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tv   BBC World News America  PBS  February 14, 2022 2:30pm-3:01pm PST

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♪ ♪ narrator: funding for this presentation of this program is provided by... woman: the rules of business are being reinvented with a more flexible workforce. by embracing innovation, by looking not only at current opportunities, but ahead to future ones. man: people who know, know bdo. narrator: funding was also provided by, the freeman foundation. by judy and peter blum kovler foundation; pursuing solutions for america's neglected needs. and by contributions tohis pbs station from
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viewers like you. thank you. announcer: and now, "bbc world news". jane: i'm jane o'brn in washington, and this is "bbc world news america." warnings of an imminent attack by russia on ukraine intensify. ukrainian president address the nation. >> they telus february 16 will be the day of the invasion. we will make this into unity day. jane: the world anti-doping agency says they are disaointed that a 15-year-old russian ice skater has been allowed despite failing a drugs test.
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cube uplands to be a gay, leading gay friendly tourist destination but others fear it is masking a poor human rights record. -- cuba plans to be a gay, leading gay friendly tourist destination but others fear it is masking a poor human rights record. ♪ jane: welcome to "world news america." the ukrainian president has declared wednesday a day of national unity after u.s. intelligence suggested that could be the day that russian forces attacked. in an address to the nation, mr. zelensky said that ukraine wanted peace but also had a wonderful and strong army. the u.s. announced they were moving their embassy staff away from the capital to the west of the country and have warned that moscow is increasing military deployments at the border.
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our eastern european correspondent is in kyiv. >> russia is still building up its forces, lining up their potential along the ukrainian border. western governments warning that an invasion could come any day now. volodymyr zelensky address to the nation, assuring ukrainians that the country is confident, stronger than ever. that russia is trying to scare them, but they will not succumb. the talks to diffuse the crisis have been intensifying. today it was theurn of the german chancellor, showing support for key have, looking for ways to get russia to call back its troops. he underlined that that will not be by dropping their right to join nato. >> i am making it clear once again that ukrainian sovereignty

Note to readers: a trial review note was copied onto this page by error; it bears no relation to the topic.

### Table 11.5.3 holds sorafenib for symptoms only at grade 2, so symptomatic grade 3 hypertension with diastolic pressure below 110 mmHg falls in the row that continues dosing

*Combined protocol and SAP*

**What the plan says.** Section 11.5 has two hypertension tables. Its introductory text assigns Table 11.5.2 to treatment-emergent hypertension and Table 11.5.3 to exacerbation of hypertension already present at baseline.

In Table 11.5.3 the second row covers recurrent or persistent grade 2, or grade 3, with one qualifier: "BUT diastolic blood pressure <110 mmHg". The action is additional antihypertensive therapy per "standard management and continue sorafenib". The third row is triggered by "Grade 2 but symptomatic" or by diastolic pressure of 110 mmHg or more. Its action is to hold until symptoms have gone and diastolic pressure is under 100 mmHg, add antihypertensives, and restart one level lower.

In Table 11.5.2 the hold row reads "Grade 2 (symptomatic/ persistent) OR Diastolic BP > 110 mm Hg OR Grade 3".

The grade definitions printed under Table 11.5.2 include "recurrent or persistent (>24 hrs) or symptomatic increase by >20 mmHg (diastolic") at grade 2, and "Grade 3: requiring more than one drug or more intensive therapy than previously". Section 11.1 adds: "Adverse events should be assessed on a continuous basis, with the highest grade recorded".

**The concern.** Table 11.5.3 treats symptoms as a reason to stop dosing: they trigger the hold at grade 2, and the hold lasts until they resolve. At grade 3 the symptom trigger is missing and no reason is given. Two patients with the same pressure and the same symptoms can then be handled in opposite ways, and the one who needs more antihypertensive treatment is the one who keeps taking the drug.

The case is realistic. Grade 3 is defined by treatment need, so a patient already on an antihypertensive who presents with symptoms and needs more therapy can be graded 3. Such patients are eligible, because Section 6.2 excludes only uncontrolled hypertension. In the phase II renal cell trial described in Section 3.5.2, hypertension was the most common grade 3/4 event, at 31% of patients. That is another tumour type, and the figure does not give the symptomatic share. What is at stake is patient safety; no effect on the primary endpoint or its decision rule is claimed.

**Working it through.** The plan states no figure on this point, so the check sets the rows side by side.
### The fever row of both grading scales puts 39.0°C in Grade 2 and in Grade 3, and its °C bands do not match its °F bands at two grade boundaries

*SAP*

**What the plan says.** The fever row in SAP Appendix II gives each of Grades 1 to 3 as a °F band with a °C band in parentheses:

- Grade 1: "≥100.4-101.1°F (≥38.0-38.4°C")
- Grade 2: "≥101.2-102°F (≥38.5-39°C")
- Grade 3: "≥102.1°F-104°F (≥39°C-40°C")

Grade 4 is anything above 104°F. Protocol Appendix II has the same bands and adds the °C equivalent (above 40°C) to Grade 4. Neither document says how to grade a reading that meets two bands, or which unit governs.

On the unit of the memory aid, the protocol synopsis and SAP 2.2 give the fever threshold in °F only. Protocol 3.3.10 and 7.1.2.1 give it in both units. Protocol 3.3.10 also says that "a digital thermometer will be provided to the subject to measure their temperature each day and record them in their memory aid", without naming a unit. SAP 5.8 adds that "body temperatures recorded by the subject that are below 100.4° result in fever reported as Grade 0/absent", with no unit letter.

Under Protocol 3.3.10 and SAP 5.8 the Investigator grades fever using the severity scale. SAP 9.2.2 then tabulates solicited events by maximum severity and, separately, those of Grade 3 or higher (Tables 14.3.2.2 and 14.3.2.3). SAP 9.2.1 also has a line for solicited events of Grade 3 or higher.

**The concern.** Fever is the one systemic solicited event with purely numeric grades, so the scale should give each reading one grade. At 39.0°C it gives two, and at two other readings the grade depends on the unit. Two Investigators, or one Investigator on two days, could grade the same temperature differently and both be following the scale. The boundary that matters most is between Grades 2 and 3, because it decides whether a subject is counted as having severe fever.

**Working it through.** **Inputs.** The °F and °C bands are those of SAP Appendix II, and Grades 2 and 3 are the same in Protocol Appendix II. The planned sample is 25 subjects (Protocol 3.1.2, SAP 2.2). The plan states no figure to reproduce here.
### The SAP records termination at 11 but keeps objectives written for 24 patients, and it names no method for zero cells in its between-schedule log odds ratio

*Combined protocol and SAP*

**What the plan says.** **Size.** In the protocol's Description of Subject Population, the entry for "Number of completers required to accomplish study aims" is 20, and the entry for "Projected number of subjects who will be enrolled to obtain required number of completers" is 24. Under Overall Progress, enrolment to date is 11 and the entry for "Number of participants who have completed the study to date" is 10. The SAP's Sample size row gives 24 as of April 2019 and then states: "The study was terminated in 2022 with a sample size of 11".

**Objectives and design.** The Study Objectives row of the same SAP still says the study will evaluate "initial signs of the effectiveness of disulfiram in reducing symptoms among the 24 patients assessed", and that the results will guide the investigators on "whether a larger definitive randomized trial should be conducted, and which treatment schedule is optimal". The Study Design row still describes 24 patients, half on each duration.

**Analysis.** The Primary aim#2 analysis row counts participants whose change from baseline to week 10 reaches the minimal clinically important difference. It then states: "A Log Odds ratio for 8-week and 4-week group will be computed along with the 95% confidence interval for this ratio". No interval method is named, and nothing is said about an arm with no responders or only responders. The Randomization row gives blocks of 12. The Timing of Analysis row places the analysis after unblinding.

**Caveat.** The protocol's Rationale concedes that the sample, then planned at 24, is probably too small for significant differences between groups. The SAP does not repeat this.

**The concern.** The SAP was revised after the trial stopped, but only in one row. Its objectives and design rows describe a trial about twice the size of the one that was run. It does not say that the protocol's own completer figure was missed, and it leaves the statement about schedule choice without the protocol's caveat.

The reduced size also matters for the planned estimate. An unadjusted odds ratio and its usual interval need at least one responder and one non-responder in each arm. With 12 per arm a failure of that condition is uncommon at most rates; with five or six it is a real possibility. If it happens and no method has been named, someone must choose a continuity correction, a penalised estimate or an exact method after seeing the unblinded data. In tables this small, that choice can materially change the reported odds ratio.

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and territorial integrity are nonnegotiable for germany and we expect russia to take clear steps to de-escalate. >> in russia, the foreign minister was shown urging vladimir putin to keep talking to the west. they are all still sounding the alarm. >> we are on the edge of a precipice but there is time for vladimir putin to step back. everyone is engaging in dialogue, conversation to take place and for the russians to avoid what i think everybody, certainly everybody in the u.k. can see is a disastroumistake. >> we can be hard to ignore all of the warming of -- the warnings of all-out war.
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even as negotiations of diplomacy continue, so does life here, pretty much as normal. beneath the surface people say they are feeling increasingly nervous now. lacks what we have to say and do, being afraid every hour of our life, we don't want to live like that. we just want to leave. -- live. >> we are patient and hoping for anything. >> we hope that the city will be safe and the families will be safe. >> for now, musicians play on. even school trips have not stopped, as ukrainians still can't quite believe the worst predictions. jane: president putin has long made it clear that he considers ukraine and russia one people linked by history. his desire to keep them witn the russian sphere of influence is threatened in art by the